Saturday, 6 August 2022

The Gwaelod y Garth Inn, Cardiff pub review

Eating. Drinking. Walking. 

They’re three of the simplest pleasures in life. 

But, whenever I go our for a meal, the emphasis very much tends to be on the former.

All too often I visit restaurants where there’s exciting food but the booze offering doesn’t extend beyond macro lagers, a traditional ale pretending to be craft beer, and a boring wine list.

And it typically involves a pleasant yet very familiar walk through Cardiff city centre to get there.

However, there’s a place near Cardiff which combines three of my favourite things very well.

Named CAMRA pub of the year for Cardiff for two years in a row, the Gwaelod y Garth Inn is located at the foot of the Garth Mountain on the edge of the city.

It means that before you sit down for a meal you can work up an appetite with a brisk walk up the mountain and take in stunning views of Cardiff and beyond.

Then, when you’re gasping for a drink, there’s an excellent rotating tap list which includes modern craft beer, well kept real ales, and Welsh ciders.

On our most recent visit we enjoyed delicious hazy beers from Glasshouse and Crafty Devil (Cloudwater and Deya were due on soon); a corker of a cask American pale ale from Thornbridge; and a fruity and funky Hedge Kipper cider from Llanblethian Orchards near Cowbridge.

With the option of eating either downstairs in the pub or in a dedicated upstairs restaurant area, the Gwaelod’s menu combines pub classics such as beer battered cod and chips and steak and ale pie, as well as more ambitious bistro dishes such as tournedos rossini and grilled salmon with cockle and laverbread sauce.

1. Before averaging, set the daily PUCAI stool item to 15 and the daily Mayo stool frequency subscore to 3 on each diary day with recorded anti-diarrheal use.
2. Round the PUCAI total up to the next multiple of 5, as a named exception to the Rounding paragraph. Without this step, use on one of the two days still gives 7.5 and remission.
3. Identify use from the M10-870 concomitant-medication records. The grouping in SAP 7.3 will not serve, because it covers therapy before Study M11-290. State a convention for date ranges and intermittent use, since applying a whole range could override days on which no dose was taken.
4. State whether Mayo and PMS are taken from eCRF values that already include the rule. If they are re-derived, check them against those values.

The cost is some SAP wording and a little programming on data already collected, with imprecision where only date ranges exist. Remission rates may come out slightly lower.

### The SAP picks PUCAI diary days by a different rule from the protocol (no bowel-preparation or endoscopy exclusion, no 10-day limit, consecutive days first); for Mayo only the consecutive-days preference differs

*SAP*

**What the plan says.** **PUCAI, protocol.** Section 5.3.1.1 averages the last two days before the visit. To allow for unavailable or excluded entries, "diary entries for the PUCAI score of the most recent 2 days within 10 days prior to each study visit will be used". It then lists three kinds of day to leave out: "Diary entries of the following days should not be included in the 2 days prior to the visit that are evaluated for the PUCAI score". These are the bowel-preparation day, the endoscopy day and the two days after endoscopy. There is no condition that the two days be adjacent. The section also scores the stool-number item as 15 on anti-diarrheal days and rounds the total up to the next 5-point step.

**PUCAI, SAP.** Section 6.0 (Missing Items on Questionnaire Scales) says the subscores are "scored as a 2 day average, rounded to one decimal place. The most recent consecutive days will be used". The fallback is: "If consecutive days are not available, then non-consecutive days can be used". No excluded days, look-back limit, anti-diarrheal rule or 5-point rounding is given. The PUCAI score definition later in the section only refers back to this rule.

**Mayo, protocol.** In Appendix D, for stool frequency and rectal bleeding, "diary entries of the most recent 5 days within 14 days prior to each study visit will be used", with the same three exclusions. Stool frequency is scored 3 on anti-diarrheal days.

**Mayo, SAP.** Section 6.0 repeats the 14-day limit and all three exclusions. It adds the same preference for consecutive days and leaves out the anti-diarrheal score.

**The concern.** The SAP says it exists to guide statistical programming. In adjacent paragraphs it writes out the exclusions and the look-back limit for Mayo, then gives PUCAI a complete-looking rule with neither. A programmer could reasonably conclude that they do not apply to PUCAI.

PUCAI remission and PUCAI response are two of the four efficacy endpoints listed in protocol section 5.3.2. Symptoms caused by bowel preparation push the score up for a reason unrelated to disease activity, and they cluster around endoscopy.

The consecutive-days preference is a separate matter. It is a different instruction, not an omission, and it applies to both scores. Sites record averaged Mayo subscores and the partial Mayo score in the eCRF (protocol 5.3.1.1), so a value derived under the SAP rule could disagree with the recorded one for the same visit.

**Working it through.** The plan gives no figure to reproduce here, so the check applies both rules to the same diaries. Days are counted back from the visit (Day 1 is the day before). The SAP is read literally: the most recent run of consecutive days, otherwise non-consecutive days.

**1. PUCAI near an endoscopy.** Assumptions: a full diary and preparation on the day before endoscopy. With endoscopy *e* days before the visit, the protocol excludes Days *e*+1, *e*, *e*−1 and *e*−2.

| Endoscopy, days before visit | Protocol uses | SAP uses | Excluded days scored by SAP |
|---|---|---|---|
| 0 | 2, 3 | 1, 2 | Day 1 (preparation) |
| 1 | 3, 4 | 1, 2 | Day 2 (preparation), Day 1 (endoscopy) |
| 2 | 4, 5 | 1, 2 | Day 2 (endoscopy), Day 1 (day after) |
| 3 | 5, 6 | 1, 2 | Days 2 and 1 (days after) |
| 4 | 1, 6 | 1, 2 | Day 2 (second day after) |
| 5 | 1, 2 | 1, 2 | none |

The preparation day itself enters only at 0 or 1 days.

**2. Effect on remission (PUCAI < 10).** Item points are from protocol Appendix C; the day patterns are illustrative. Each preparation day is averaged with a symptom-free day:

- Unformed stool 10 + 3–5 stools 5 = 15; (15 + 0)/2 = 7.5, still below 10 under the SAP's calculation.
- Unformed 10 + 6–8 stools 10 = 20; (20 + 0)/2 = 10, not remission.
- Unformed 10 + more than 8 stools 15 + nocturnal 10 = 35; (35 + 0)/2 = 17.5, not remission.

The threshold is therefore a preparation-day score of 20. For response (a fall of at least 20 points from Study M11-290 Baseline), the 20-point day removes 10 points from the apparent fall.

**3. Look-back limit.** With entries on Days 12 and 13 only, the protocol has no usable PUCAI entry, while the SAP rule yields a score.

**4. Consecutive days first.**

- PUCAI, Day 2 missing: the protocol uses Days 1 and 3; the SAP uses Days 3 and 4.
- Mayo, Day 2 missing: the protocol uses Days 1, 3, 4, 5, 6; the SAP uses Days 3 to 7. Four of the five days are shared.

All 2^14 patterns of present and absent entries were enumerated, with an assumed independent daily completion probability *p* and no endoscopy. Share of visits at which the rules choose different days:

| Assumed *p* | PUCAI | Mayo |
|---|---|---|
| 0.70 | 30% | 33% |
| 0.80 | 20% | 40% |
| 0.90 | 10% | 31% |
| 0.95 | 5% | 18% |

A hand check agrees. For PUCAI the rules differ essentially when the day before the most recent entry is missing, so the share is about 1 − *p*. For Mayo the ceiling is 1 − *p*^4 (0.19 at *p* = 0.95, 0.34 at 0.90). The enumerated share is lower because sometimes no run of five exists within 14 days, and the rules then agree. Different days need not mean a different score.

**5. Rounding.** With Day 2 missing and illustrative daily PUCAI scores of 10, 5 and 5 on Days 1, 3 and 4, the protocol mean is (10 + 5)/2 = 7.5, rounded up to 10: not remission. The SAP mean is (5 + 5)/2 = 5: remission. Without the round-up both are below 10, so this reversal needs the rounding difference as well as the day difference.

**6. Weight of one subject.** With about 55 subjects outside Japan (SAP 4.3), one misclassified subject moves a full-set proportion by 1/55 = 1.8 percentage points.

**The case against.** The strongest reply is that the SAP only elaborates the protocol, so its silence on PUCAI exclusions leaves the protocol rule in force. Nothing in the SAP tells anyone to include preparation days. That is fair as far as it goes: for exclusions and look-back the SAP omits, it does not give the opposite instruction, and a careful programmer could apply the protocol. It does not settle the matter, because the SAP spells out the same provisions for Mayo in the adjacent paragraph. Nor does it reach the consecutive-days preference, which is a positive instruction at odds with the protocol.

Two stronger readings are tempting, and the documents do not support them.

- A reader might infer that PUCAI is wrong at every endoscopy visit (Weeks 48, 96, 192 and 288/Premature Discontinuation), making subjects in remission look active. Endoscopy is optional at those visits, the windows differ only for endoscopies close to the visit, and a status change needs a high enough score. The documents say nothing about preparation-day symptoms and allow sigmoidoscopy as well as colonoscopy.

To start, a bowl of rust coloured Provencale fish soup (£9), had a great savoury intensity. It was served with the traditional accompaniments of a salty cheese topped crouton and a pokey pot of rouille.

A quartet of hyper-crisp crumbed chicken croquettes (£8.50) were served with a creamy and tangy cheese puree, green leaves, and shavings of parmesan. The only issue with this very tasty riff on a chicken Caesar salad was that it was a little on the dinky side.

Home boiled ham egg and chips (£14) was so close to glory. Thick slices of tender ham had a lovely honey-like sweetness and were topped with a pair of fried eggs which were semi-runny and semi-fudgey.

 A trough of golden and crisp proper chips were seen off without any bother whatsoever.

Mrs G raved about a special of huge trout fillets (£19) that were wrapped with thick cut crispy bacon and oat crumb and bathed in a decadent lemon butter sauce.

It was accompanied by a bowl of buttery and tender new potatoes. 

There was a big thumbs up for a crisp-skinned fillet of roasted hake (£18) with beurre noisette and plump capers.

A chalkboard of desserts offered classics such as sticky toffee pudding, warm chocolate fudge cake and a hearty apple and blackberry crumble (£6.50) with ice cream.

But it was the retro sherry trifle (£6.50) that caught my attention.

Served in a mammoth glass chalice, it was dominated by warming booze and fruit soaked sponge and whipped cream. It was a very tasty pud but it would have been better with a more obvious balance with layers of jelly and custard.

An excellent slice of white chocolate tart (£6.50) combined crisp pastry filled with a white chocolate ganache twanged with the warmth of Penderyn whisky and flakes of white chocolate.